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Q&A: Long COVID

Answers to your questions about lingering COVID symptoms

By Heather Brantley, DNP, RN, director of clinical operations at The Portland Clinic

Q: What is “long COVID”?

Long COVID — also known as long-haul COVID, chronic COVID or post-COVID conditions — refers to the long-term health problems that some people experience after a COVID-19 infection.

The effects of long COVID can last weeks, months or potentially even years. Sometimes the symptoms go away and come back again. For most patients, symptoms improve slowly with time, but some people may experience lasting effects.

Q: Who is most at risk?

Anyone who’s been infected with COVID-19 can develop long COVID — even people who’ve had mild cases or no symptoms at all. However, the risk may be higher among certain groups, including:

  • People who’ve had more severe COVID
  • People with underlying health conditions
  • People who are not vaccinated against COVID
Q: What does long COVID typically look like?

With a wide range of symptoms, long COVID can affect each person differently. Most commonly, according to the Centers for Disease Control and Prevention (CDC), people report:

General symptoms:

  • Fatigue that interferes with daily life
  • Symptoms that get worse after physical or mental effort
  • Fever

Respiratory and heart symptoms:

  • Difficulty breathing or shortness of breath
  • Cough
  • Chest pain
  • Fast-beating heart (palpitations)

Neurological symptoms:

  • Brain fog (difficulty thinking or concentrating)
  • Changes in smell or taste
  • Depression or anxiety

Other symptoms:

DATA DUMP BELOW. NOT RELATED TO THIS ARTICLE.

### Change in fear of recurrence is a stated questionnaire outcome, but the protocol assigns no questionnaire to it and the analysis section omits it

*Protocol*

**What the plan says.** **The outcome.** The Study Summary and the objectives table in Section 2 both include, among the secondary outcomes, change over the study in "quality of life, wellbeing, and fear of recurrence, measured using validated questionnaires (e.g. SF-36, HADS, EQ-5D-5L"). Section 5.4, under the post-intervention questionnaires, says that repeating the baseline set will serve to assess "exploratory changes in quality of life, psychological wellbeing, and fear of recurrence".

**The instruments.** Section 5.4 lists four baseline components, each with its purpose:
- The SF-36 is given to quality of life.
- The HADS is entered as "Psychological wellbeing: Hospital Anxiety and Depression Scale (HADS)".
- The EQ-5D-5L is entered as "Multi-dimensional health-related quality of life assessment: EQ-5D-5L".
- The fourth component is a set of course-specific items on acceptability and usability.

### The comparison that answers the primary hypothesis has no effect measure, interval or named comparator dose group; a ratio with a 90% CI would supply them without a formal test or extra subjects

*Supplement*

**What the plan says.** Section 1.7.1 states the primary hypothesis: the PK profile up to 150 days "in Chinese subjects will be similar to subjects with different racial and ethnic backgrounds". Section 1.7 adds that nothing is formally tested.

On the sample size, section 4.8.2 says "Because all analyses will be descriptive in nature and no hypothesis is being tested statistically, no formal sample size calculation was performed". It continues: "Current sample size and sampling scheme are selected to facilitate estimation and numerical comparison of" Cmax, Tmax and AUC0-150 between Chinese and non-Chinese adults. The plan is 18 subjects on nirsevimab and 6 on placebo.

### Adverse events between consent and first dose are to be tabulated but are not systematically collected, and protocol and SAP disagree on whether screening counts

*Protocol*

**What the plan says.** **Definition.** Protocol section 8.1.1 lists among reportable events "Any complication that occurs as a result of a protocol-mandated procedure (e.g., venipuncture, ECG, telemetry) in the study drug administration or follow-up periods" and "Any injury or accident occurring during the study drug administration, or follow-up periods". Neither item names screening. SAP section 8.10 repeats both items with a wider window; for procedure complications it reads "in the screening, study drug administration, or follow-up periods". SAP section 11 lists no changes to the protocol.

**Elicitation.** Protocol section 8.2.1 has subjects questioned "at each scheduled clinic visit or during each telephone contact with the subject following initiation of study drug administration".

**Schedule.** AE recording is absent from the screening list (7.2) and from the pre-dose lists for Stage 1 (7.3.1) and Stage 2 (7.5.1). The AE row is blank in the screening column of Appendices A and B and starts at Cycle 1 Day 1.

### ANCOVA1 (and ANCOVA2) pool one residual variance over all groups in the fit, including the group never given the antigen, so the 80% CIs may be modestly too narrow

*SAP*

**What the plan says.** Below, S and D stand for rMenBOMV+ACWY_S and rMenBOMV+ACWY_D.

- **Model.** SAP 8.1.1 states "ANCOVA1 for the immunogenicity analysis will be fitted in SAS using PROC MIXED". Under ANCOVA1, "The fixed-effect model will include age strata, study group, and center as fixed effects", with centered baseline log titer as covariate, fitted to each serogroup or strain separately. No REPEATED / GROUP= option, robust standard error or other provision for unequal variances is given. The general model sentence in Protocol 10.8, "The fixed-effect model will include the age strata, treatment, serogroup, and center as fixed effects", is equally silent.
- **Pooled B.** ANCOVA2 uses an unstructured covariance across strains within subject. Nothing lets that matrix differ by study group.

• Diarrhea
  • Stomach pain
  • Joint or muscle pain
  • Rash
  • Changes in menstrual cycles

New health conditions (especially after severe COVID):

  • Effects on the heart, lungs, kidneys, skin and/or brain, which may increase the likelihood of developing new health conditions such as:
    • Diabetes
    • Heart conditions
    • Neurological conditions 
Q: What should you do if you think you have long COVID?

If you develop new or persistent symptoms four or more weeks after a COVID-19 infection, make an appointment to see your health care provider.

Because long COVID is different for each person, you play a vital role in helping your providers understand your symptoms and how they affect your daily life. You can help by bringing the following with you to your appointment: 

  • A list of all your providers and medications
  • Summaries of your health history and your COVID-19 experience — e.g.:
    • COVID onset and positive test dates
    • Current symptoms and frequency    
    • How these symptoms affect your daily activities
    • What helps or worsens symptoms
    • Treatments and test results to date

Preparing for your appointment can make all the difference in getting the proper evaluation, diagnosis, and treatments to help manage your symptoms.

Q: How is long COVID treated? 

Since there is no single cure that resolves all post-COVID conditions, treatment focuses on managing the many symptoms involved to help you feel and function at your best. Sometimes that takes a team approach, and within our multispecialty clinic, you’re in very good hands. Your primary care provider will work with you, and with other specialists as needed, to create a comprehensive treatment plan based on your specific symptoms and underlying conditions, as well as your personal preferences, living situation and health goals.

We don’t yet know how “long” long COVID may last, but researchers and providers are learning more about it every day. Your team at The Portland Clinic is here for you today, and for the long haul.